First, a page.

But as much as I liked the approach that Walton takes to magic, simultaneously I loved that the whole thing contains an element of plausible deniability, so that as the story moves along, you’re never *quite* sure if the magic is real or coincidence, if Mori really can see the fairies or if she’s slightly mad as well, or even if those things are really dichotomies or are both true.
You can almost always find chains of coincidence to disprove magic. That’s because it doesn’t happen the way it does in books. It makes those chains of coincidence. That’s what it is. It’s like if you snapped your fingers and produced a rose but it was because someone on an aeroplane had dropped a rose at just the right time for it to land in your hand. There was a real person and a real aeroplane and a real rose, but that doesn’t mean the reason you have the rose in your hand isn’t because you did the magic. –p. 40
So those were the things that I was expecting to love. There were also some surprises that I wasn’t expecting, that I loved anyways. I didn’t realize going in that this was (in part) a boarding school story, and those are always a favorite. I also didn’t know that it was an epistolary novel (in the form of Mori’s diary), so that was also a pleasant surprise. Walton handles the style really well, with Mori leaving some things vague, focusing on certain things and glossing over others, and not explaining details that would have been too obvious for her to bother recording in her diary. The control of the information flow is really well done, in short, allowing us to piece together what’s going on and the details of what’s past, without breaking Mori’s voice or infodumping. (This book also encouraged me to pick up my paper journal again, for which I’m quite grateful – I’d missed it.) I was also pleasantly surprised to find this book funny – not constantly, Mori’s in too much pain for that, but there was the occasional bit that made me grin, even despite some of the deeper insights and more somber elements of the story.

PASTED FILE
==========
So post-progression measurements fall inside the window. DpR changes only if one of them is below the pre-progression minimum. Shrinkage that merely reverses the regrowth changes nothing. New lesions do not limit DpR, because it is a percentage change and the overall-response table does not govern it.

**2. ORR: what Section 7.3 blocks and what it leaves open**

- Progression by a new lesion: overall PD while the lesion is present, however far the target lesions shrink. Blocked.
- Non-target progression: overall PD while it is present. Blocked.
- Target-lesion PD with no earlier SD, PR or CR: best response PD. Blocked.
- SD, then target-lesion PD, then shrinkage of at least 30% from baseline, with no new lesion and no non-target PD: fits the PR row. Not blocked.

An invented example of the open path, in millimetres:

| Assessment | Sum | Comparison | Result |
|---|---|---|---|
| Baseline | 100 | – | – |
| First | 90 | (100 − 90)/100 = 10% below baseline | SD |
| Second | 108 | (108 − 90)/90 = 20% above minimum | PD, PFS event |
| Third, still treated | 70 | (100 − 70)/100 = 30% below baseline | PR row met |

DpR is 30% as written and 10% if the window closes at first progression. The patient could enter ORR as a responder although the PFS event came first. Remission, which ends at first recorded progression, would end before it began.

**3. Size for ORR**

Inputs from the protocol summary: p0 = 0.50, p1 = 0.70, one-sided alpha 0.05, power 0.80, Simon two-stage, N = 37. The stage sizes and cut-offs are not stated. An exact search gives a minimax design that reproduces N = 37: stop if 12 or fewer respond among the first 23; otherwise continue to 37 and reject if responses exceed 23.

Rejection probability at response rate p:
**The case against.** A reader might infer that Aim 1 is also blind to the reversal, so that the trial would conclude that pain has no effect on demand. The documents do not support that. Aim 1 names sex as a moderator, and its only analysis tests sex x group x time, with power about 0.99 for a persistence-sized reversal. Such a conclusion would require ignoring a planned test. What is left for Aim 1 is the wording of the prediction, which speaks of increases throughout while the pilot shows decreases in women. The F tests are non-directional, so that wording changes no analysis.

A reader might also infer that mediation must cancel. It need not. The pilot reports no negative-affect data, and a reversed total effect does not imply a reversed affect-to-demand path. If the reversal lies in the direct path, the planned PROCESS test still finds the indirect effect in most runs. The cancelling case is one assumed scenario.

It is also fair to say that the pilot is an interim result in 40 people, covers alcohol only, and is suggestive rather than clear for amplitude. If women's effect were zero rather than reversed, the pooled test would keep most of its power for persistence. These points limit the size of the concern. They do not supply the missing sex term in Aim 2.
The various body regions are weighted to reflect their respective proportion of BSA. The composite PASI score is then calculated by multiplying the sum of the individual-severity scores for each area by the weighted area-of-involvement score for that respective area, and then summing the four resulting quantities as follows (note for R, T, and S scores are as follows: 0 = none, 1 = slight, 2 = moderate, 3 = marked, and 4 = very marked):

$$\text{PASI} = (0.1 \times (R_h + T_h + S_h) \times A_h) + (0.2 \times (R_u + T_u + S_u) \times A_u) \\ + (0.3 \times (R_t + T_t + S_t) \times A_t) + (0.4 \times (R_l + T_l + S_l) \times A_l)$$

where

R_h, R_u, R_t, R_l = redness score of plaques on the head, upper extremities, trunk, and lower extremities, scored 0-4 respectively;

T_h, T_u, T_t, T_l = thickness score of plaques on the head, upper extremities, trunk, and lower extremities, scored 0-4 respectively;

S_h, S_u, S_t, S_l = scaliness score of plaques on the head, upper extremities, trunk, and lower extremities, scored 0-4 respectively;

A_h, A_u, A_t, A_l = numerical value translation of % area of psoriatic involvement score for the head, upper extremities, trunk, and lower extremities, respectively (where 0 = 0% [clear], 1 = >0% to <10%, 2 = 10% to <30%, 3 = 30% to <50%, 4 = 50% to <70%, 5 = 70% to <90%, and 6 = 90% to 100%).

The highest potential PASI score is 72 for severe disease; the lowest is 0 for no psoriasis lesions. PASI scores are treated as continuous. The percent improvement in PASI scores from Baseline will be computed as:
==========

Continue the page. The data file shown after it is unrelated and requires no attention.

(I do not miss my toys. I wouldn’t play with them anyway. I am fifteen. I miss my *childhood*.) Jr. was a plastic boy on a motorbike, one of our few human male toys. His name came from Ward Moore’s “Lot.” I thought it daring and American to have an odd name like that with no vowels. We pronounced it Jirr. I was mortified for whole minutes when I found out what it really meant. –p. 160
So all of that’s great. The thing that surprised me about how much I liked this book, is that I liked it despite the fact that not a lot happens. The plot of the book is probably best summarized thusly: Mori learns to cope with life on her own. So, she reads a lot, and meets new people and learns slowly how to relate to them instead of to books, and she thinks about magic a fair bit, but that’s kind of it. Even the eventual confrontation with her mother didn’t seem that dramatic, because it’s not really the focus of the story. And as much as that kind of thing might ordinarily annoy me, in this case, I didn’t mind at all, because I was so wrapped up in Mori’s world and Mori’s head that I was content just following her on her daily life. And the thing is, you do come out the other side feeling like things have happened, that Mori has changed – it just happened so quietly that you didn’t always notice it was happening. Which, like the magic, is how it works in the real world anyways. 4.5 out of 5 stars.